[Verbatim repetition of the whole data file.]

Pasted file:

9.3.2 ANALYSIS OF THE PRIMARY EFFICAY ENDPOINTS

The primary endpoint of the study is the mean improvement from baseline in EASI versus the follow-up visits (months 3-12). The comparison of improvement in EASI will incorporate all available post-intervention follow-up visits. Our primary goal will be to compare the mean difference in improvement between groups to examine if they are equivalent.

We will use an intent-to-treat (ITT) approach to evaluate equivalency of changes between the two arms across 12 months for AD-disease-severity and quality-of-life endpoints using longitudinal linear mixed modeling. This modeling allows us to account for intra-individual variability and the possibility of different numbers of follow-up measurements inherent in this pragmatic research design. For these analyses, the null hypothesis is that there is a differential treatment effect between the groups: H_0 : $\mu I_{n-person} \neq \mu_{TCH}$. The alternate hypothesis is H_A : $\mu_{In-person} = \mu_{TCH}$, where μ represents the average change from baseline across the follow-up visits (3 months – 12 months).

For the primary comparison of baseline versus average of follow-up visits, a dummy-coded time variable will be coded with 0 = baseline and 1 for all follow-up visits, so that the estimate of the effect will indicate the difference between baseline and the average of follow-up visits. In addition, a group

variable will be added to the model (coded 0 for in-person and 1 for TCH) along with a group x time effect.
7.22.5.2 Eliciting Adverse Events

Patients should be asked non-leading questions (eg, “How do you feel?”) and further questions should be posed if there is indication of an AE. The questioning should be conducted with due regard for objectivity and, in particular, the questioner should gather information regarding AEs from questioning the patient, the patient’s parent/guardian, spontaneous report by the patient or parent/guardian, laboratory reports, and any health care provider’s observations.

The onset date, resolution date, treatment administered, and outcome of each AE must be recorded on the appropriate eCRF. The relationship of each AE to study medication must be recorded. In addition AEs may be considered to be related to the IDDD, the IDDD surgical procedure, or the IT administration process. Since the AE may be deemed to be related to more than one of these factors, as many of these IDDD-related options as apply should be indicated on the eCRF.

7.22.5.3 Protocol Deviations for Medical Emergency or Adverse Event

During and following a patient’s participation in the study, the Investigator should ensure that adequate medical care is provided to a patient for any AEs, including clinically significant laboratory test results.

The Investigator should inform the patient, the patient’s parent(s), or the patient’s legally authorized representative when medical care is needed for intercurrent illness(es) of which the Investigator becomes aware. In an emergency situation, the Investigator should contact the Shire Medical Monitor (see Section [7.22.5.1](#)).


9.3.2 ANALYSIS OF THE PRIMARY EFFICAY ENDPOINTS

The primary endpoint of the study is the mean improvement from baseline in EASI versus the follow-up visits (months 3-12). The comparison of improvement in EASI will incorporate all available post-intervention follow-up visits. Our primary goal will be to compare the mean difference in improvement between groups to examine if they are equivalent.

We will use an intent-to-treat (ITT) approach to evaluate equivalency of changes between the two arms across 12 months for AD-disease-severity and quality-of-life endpoints using longitudinal linear mixed modeling. This modeling allows us to account for intra-individual variability and the possibility of different numbers of follow-up measurements inherent in this pragmatic research design. For these analyses, the null hypothesis is that there is a differential treatment effect between the groups: H_0 : $\mu I_{n-person} \neq \mu_{TCH}$. The alternate hypothesis is H_A : $\mu_{In-person} = \mu_{TCH}$, where μ represents the average change from baseline across the follow-up visits (3 months – 12 months).

For the primary comparison of baseline versus average of follow-up visits, a dummy-coded time variable will be coded with 0 = baseline and 1 for all follow-up visits, so that the estimate of the effect will indicate the difference between baseline and the average of follow-up visits. In addition, a group

variable will be added to the model (coded 0 for in-person and 1 for TCH) along with a group x time effect.
7.22.5.2 Eliciting Adverse Events

Patients should be asked non-leading questions (eg, “How do you feel?”) and further questions should be posed if there is indication of an AE. The questioning should be conducted with due regard for objectivity and, in particular, the questioner should gather information regarding AEs from questioning the patient, the patient’s parent/guardian, spontaneous report by the patient or parent/guardian, laboratory reports, and any health care provider’s observations.

The onset date, resolution date, treatment administered, and outcome of each AE must be recorded on the appropriate eCRF. The relationship of each AE to study medication must be recorded. In addition AEs may be considered to be related to the IDDD, the IDDD surgical procedure, or the IT administration process. Since the AE may be deemed to be related to more than one of these factors, as many of these IDDD-related options as apply should be indicated on the eCRF.

7.22.5.3 Protocol Deviations for Medical Emergency or Adverse Event

During and following a patient’s participation in the study, the Investigator should ensure that adequate medical care is provided to a patient for any AEs, including clinically significant laboratory test results.

The Investigator should inform the patient, the patient’s parent(s), or the patient’s legally authorized representative when medical care is needed for intercurrent illness(es) of which the Investigator becomes aware. In an emergency situation, the Investigator should contact the Shire Medical Monitor (see Section [7.22.5.1](#)).